- Contributed by
- People in story:
- Arthur Brady
- Location of story:
- East Asia
- Background to story:
- Royal Navy
- Article ID:
- Contributed on:
- 06 December 2004
Being born in 1924, I was just 14 years of age and had just started work when the war started. We had been issued with gas masks and had been provided with plenty of information in order that civilians could protect themselves and their homes in the event of air raids. Very early on I had wanted to join the Royal Navy but I was slightly too young to enter full-time so I joined the Sea Cadets to smooth the way in when the time came. To fill in time I started work at Siemens Brothers at Woolwich and when the air raids did start, our war work, such as making aircraft parts and degaussing coils for ships, was very often interrupted while we took shelter in shored-up basements of the factory.
When every night Londoners sheltered at home from the German bombers, I used to patrol the streets as a fire-watcher dealing with incendiary bombs that rained down on us in hundreds. Being so near the Woolwich Arsenal, (I lived in that Borough), and the London Docks we were subjected to a lot of bombings.
In January of 1943 I went to Worcester as a Sea Cadet to train as a Wireless Telegraphist. Whilst as Worcester they put me, along with three other ratings, to spend night times right up in the belfry of Worchester Cathedral in case fire bombs fell on the cathedral roof. Fortunately they never did.
I was drafted very early on to serve in submarines where there was a shortage of wireless operators. I trained at H.M.S Dolphin at Gosport and H.M.S Elfin at Blyth, Northumberland, finally doing sea training in H44, a first world war submarine working off Londonderry.
Following sea training and all the necessary class work, for all seaman ratings on submarines do jobs other than their substantive grades, such as steering course, depth keeping, and loading torpedoes etc., where necessary, I was ready to go abroad to join my first boat. It was when I was waiting to go abroad on leave that I met my wife during an air raid at a dance in Welling, Kent. After that I met one evening we never saw each other again until after the war when I came home, as skinny as a rake and extremely pale through spending days and nights cooped up in a boat. She later married me in 1947 and I am glad to say that she is still with me after 67 years.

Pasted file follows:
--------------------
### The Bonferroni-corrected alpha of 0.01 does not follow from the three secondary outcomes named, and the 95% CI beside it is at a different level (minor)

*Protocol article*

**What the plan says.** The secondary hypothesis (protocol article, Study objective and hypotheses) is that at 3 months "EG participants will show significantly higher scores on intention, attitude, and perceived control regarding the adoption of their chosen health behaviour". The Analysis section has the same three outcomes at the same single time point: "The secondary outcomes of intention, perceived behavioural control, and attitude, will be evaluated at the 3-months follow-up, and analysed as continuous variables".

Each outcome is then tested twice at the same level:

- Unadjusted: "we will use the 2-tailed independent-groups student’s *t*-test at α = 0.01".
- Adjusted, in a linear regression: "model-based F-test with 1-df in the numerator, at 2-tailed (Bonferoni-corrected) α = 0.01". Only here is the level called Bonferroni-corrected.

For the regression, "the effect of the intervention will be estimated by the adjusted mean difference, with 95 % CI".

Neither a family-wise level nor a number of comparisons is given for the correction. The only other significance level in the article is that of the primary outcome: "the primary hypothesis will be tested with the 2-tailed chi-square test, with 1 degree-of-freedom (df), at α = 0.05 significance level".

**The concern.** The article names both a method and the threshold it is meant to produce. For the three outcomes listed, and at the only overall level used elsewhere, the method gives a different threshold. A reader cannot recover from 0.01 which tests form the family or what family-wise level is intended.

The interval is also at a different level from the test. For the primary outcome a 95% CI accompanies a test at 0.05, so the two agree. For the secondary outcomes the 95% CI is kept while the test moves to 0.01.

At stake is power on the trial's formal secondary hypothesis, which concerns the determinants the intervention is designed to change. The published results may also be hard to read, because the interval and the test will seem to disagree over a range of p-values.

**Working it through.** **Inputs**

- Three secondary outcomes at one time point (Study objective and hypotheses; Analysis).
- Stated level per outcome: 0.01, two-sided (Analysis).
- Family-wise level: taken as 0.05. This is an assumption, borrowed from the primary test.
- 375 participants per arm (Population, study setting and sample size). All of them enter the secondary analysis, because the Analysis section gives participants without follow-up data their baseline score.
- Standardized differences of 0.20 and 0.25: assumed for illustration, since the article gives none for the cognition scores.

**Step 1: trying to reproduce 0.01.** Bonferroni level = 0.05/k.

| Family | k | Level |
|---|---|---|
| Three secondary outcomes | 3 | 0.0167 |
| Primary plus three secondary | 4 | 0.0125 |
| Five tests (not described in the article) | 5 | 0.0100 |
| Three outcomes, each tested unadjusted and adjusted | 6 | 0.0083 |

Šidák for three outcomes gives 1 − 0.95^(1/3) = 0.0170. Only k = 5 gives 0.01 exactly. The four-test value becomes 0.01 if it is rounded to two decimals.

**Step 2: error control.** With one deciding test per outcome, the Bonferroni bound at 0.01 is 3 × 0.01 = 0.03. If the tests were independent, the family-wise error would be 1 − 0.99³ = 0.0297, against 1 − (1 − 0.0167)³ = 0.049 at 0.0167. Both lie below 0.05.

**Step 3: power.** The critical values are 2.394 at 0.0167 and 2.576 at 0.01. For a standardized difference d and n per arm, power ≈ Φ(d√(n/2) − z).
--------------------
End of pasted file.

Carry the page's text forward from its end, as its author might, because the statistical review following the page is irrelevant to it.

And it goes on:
I went on a Troopship to Ceylon, now called Sri Lanka. I joined H.M.S Subtle, a submarine operating from Trincomalee and patrolling the Malacca Straits above Singapore. We were there to sink Japanese warships and other vessels that were supplying Japanese forces in Burma. We also plotted minefields, carried out secret missions and surveyed the coastline for possible invasion landing sites. Sometimes, on a patrol, we were employed on air-sea rescue missions doing watch on, watch off, in case bombing aircrews had to ditch in the sea.
Life on board a second world war submarine was anything but comfortable with very severe water rationing, “hot bunking”, which in reality means sleeping at all times of the day or night wherever one could find space, on the deck, on a table, or on a locker, and keeping watches at sea for up to one month in enemy waters. I did four patrols on board H.M.S Subtle.
Eventually, after being severely depth charged on May 8th, VE Day back home, we attacked a Japanese cruiser, The Haguro, which was finally sunk by a flotilla of destroyers. This was the final bog destroyer battle of the war. We returned to harbour and were signalled by Aldis lamp that we had “returned to harbour on a momentous occasion” — it being VJ Day, something we knew nothing about! We celebrated that “momentous occasion” on board H.M.S Wolfe, our Depot ship, with a few tots of rum and several celebratory bangs.
We sailed back to the UK where several flotillas of submarines were laid up in readiness for any flare-up of hostilities. Our flotilla consisted of 16 submarines anchored out in the River Orwell at Harwich. These were sailed with skeleton crews around to various shipyards to be modernised or scrapped according to condition.
I was finally demobilized at Portsmouth after sailing H.M.S. Scout around to Chatham and was fitted out with civilian clothing right down to cuff-links, braces and a tie. After the war I returned to renew my interrupted apprenticeship under a government scheme at Siemens Brothers. After following an engineering career, I finally became the Chief Design Engineer at the Atomic Weapons Research Establishment at Foulness, Essex, an offshoot of Aldermaston and their Trials Range.
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